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“That’s not supposed to happen!”

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Faux News did a piece on the puzzling, confounding and completely mysterious uptick in nazis, anti-Semites and white supremacists who are running for office as Republicans and “causing headaches” for the party.

Oh dear. Thoughts and Bayers.

Before I go any further, I must note that the reporter for Fox, an organization that shares direct responsibility for any headaches that the GOP now claims it did nazi coming, has no problem following the AP’s guidelines on describing the various flavors of hateful whites that Fox has helped inspire. And unlike a certain Jeff Zuckerborg, the reporter has no problem understanding the intent of Holocaust deniers.

Such displays of clarity make the rest of article seem more reality avoidant than the usual Faux output, and that’s saying something. Fox is aware that people who have tried for years to get onto the ballot have finally succeeded in doing so, as Republicans. But why it is working at all, much less why it is working now, is a mystery that can’t be acknowledged, much less unraveled. However, the GOProcedural whoopsies that the writer does mention are pretty telling. For example, there’s California candidate John Fitzgerald, who was able to get on the ballot by saying the right things to people who don’t ask questions if you have the right look:

Before the June 8 primary, he seemed like an ordinary candidate with a stock campaign platform that highlighted, among other things, a more isolationist foreign policy, Second Amendment rights and campaign finance reform.

But a deeper dive into Fitzgerald reveals a number of troubling beliefs.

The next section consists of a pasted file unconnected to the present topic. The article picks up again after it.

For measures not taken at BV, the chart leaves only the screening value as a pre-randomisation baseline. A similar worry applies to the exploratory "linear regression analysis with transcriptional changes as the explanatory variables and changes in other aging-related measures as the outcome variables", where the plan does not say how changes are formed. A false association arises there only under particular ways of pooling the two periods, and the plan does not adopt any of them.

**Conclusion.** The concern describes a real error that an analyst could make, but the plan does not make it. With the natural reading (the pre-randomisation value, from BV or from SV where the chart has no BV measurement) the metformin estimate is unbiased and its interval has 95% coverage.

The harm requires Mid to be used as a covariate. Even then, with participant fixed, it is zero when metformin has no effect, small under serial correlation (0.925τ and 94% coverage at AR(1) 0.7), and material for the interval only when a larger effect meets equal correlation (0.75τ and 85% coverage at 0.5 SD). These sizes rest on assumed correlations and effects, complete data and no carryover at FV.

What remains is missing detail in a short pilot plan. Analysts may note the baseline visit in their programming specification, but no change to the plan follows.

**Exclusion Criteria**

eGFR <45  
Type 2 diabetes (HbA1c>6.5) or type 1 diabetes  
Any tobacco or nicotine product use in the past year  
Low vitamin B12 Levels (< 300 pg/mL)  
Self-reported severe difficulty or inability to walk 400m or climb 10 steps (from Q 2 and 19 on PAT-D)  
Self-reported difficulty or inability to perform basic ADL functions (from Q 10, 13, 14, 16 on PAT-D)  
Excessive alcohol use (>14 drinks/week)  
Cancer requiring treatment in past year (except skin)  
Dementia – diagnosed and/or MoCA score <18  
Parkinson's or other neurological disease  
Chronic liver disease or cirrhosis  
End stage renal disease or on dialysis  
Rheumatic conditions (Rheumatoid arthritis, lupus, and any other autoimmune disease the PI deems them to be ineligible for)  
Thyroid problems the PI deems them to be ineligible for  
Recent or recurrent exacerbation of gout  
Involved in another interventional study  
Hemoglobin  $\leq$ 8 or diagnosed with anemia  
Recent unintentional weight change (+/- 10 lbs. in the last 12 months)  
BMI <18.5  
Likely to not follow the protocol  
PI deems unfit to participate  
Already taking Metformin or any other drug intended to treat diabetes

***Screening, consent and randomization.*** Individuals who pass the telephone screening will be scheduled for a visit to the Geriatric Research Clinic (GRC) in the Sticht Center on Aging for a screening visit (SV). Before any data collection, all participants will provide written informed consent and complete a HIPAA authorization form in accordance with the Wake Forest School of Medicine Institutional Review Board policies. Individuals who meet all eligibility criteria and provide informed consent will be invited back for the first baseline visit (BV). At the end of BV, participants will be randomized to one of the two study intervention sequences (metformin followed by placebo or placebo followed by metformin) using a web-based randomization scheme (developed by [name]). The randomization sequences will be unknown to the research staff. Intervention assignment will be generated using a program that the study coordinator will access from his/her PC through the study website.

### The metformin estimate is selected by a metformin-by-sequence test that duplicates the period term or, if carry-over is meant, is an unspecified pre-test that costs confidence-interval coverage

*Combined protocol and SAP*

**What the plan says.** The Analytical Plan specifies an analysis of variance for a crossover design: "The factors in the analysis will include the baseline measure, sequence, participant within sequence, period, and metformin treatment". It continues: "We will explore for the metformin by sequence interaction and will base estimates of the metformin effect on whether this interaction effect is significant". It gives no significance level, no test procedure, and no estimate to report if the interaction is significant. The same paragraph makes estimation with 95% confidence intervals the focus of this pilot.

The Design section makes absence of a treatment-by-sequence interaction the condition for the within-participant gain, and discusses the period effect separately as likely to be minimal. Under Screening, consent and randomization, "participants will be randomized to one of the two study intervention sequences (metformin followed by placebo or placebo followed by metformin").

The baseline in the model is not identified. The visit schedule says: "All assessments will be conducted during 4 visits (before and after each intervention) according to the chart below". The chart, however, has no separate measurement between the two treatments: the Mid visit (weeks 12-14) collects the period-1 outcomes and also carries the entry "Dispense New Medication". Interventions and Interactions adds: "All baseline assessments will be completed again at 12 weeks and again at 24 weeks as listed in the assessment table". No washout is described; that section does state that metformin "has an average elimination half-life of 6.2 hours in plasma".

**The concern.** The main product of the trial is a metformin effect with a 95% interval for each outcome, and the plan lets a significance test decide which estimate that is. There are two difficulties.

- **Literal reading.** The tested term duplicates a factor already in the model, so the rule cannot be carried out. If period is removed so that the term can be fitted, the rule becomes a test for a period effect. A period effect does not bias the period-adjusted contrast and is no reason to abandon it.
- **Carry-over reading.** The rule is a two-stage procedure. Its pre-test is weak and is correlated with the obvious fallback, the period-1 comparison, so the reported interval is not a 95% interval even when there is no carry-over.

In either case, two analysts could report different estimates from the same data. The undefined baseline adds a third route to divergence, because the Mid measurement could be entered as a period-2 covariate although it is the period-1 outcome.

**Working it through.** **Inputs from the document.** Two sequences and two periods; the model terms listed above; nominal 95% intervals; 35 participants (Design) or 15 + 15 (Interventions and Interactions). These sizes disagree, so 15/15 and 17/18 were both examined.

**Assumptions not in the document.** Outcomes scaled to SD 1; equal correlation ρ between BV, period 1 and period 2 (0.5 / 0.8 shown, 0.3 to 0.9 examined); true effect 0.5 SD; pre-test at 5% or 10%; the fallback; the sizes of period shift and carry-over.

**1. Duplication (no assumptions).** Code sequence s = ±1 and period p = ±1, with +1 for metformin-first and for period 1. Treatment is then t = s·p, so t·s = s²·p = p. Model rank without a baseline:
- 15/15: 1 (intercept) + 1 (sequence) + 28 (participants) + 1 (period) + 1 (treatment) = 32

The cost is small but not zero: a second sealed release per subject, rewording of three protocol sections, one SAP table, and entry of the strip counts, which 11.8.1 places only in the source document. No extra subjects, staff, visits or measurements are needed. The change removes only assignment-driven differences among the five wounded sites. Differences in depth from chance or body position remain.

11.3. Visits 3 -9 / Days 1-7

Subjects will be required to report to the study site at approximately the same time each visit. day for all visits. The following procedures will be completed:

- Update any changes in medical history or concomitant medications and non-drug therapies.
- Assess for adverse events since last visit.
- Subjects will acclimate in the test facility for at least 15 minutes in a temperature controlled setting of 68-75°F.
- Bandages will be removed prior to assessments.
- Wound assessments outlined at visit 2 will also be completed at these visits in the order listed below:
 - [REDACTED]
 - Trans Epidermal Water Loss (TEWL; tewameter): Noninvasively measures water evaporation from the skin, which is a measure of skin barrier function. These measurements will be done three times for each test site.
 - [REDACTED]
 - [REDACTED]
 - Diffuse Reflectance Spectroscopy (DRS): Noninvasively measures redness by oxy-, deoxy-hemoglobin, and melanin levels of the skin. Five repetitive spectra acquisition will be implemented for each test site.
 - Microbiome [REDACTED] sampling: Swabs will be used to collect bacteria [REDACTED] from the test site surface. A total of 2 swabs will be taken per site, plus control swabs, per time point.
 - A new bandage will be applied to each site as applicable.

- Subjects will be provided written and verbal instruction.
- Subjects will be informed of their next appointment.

That’s putting it mildly. For example, Fitzgerald believes that Jewish people played a significant role in the African slave trade. Also, he’s a big old Holocaust denier:

Last month, he posted on his site a reward of “$2,000 to anybody who can prove that the official Holocaust narrative is true” and said that Dwight D. Eisenhower ran concentration camps that killed Germans during WWII.

“Everything we’ve been told about the Holocaust is a lie,” Fitzgerald recently said on a neo-Nazi radio show. “My entire campaign is about exposing this lie.”


The California Republican Party at first had supported Fitzgerald’s bid for Congress, before learning about his open anti-Semitism. Matt Fleming, the communications director for the state’s GOP, said this was not an endorsement, but rather an automatic process — the result of Fitzgerald being the only Republican in the race. That process has since been strengthened, he said.

Fleming said that the party probably could have done more homework on Fitzgerald, but emphasized that the controversial views were not publicly known prior to the primary election.

So do a better job of burying your ‘controversial’ scat after you’re nominated, fascists.

The self-imposed confusion about where all these bigots are coming from is as convincing as the display of dismay by various Republican apparatchiks, including Ted Ooze (R-Texas)

“This is horrific. An avowed Nazi running for Congress,” Cruz tweeted. “To the good people of Illinois, you have two reasonable choices: write in another candidate, or vote for the Democrat. This bigoted fool should receive ZERO votes.”

I would send the same message to the people of Texas regarding Cruz. But why is the party that people like Steve King and D. Trump call home even pretending to care?

Because it makes the lefty snowflakes point and say mean things.

Nehlen, Jones, Fitzgerald and other fringe candidates in the GOP have emerged as PR problems for a Republican Party seeking to reject knee-jerk allegations of racism and xenophobia from the left, often aimed at Trump supporters of all stripes.

It could be the GOP’s decades-long support for increasingly repressive policies and candidates has something to do with it. Its voters’ habit of following orders and supporting and voting for increasingly unabashed bigots could be another reason for this alleged mono-synaptic response. One might even argue that a political party that was truly concerned about appearances would take steps to make sure the party was repellent to such candidates and such voters. But this is the GOP, it wants those voters. And if any of these candidates win, they’ll be as welcome as the unthinkable Republican DOPUS, and the bar for who is acceptable and what the party will defend, will be lowered once again.

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